The thing I LOVE about blends (when they’re “done” right) is that they have such varying layers of complexity and sophistication that makes them intriguingly delightful and complicated. This beauty is VERY delicious and shows fabulous depths-of-flavors and complexity. I paired this wine with one of my standard “White Wine Usual Suspects” (CostCo chicken thighs spiced with CostCo’s “Simply Asian” spice blend (if I remember correctly, mostly dried ginger, salt, pepper, dried bell peppers, and sesame seeds, to name just a few of the prominent ingredients)). This wine paired PERFECTLY with the chicken thighs and would also pair well with turkey at Thanksgiving, a whole oven-roasted chicken, and most medium-bodied white fish dishes.
    This beauty is drinking pretty well right now (according to T.C.’s vintage chart on their website, this wine is in an “Early Maturity” stage) but should continue to age/mature gracefully for another 5+ years (if not 10). The wine is the personification of the advantages to making blended wines. Each/every varietal brings something unique and interesting to the “party” going on in the bottle. As previously mentioned, the Roussanne adds creaminess and richness while the Blancs (Grenache and Picpoul) add gorgeous structure and acidity and tannins that make this wine a paragon of food-friendliness. Looking forward to trying the 2012 Esprit de Tablas later this year (2012 was, generally speaking, a fantastic vintage throughout California; we’ll see…………..).

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  • 2013 Fess Parker Riesling "Dry" Rodney's Vineyard

    We received this bottle from Fess’ wine club in June, 2014. This Riesling was sourced from grapes grown on Fess’ estate vineyard (named after Fess’ late son-in-law, Rodney).
    This wine exhibits classic Riesling aromatics, including stony minerality and suggestions of white and stone-pitted fruits.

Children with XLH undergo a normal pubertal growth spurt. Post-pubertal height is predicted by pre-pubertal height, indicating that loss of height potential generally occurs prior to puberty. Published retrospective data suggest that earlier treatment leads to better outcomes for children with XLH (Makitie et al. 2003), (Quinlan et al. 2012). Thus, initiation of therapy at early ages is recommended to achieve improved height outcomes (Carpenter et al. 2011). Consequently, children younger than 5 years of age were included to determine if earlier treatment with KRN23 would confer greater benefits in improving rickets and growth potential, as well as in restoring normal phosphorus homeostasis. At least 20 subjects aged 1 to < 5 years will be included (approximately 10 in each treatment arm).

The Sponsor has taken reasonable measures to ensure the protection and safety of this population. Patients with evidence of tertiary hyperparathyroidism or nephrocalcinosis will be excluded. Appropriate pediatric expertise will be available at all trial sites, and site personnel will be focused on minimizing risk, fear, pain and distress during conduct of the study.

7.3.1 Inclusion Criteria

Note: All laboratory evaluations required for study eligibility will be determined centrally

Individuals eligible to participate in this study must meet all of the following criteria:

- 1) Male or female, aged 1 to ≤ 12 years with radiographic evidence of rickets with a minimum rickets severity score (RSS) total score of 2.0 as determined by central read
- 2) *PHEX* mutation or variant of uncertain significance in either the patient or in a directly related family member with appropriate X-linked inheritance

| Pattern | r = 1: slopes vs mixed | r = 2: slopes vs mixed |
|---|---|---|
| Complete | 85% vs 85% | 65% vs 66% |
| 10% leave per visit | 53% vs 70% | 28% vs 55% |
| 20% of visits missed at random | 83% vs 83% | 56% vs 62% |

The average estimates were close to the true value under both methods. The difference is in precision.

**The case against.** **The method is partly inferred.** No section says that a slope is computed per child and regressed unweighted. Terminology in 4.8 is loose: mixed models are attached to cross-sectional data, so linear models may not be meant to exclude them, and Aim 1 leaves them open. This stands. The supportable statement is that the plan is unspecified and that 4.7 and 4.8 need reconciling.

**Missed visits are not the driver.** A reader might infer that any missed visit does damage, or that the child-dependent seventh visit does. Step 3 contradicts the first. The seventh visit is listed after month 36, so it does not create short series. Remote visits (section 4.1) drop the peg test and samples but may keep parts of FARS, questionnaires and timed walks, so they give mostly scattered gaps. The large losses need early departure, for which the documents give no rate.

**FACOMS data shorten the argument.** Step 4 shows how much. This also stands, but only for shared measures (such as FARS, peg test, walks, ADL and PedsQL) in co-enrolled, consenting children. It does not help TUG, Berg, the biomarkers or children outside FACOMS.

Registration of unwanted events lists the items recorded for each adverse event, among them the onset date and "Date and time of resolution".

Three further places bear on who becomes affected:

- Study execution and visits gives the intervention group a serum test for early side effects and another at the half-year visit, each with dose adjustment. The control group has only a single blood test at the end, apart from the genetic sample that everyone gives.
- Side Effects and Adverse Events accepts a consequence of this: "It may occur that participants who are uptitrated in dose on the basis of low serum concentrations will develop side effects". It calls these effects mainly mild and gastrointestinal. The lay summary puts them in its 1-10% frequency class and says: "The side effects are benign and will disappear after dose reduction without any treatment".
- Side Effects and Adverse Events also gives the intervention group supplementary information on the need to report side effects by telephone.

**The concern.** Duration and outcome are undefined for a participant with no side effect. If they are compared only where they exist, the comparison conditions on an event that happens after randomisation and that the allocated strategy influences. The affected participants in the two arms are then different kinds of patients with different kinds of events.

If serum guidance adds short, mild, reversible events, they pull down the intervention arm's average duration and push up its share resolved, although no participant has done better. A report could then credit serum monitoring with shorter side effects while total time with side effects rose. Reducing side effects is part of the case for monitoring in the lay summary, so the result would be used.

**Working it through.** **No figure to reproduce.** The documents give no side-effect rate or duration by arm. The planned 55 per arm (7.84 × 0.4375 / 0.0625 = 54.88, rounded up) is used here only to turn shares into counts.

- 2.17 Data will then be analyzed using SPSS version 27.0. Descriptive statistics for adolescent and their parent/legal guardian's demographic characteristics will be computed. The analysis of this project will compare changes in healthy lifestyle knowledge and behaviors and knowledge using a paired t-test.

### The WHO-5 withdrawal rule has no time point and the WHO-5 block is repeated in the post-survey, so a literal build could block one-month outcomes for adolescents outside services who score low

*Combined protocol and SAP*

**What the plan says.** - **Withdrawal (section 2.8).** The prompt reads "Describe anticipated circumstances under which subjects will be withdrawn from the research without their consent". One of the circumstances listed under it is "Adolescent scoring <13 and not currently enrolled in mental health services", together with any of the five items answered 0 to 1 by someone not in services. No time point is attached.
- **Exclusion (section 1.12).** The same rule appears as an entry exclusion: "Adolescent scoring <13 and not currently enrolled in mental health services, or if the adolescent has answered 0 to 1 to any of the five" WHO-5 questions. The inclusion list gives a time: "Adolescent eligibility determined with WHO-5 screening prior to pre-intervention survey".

Flavor-wise, this is a fabulous Santa Barbara-area Riesling, exhibiting typical minerality and stoniness, along with crisp, clean tannins (making this wine VERY food-friendly). As the bouquet suggested, there is indeed a crisp green apple essence, along with hints/rumors/suggestions of peach and apricot elements. There is a VERY slight essence of white pepper and dried herbs playing peek-a-boo in the background, but the flavor profile is mostly apple, stoned fruits, and a Yosemite Valley’s worth of granite stones/boulders/pebbles. This wine is beautifully well-structured, showcasing fantastic balance between the fruits, stones/minerals, white pepper and herbs, and the wine’s structural elements (slightly zingy tannins and (typical for a “dry” Riesling) a light alcohol level of only 12.0%).
    This wine is PERFECTLY food-friendly. I paired this beauty with fatty salmon steaks spiced with CostCo’s “Simply Asian” spice blend (salt, ginger, sesame seeds, bell peppers, etc.). This Riesling was a PERFECT match with the fatty, well-spiced salmon steaks. The tannins and acidity perfectly cleansed my palate after every sip. This wine would also pair well with just about any/every other light, white fish, as well as scallops, just about any chicken dish, as well as an asparagus soup and/or just about any other vegetable dish. Wish I had 25 cases of this beauty!!!!
    This wine is drinking PERFECTLY right now and should continue to drink/age/mature well for another 2-to-3 years. This Riesling is SO good that it competes (if not surpasses) some of the best Rieslings from Washington (Kung-Fu Girl, Chateau Ste. Michele, etc.).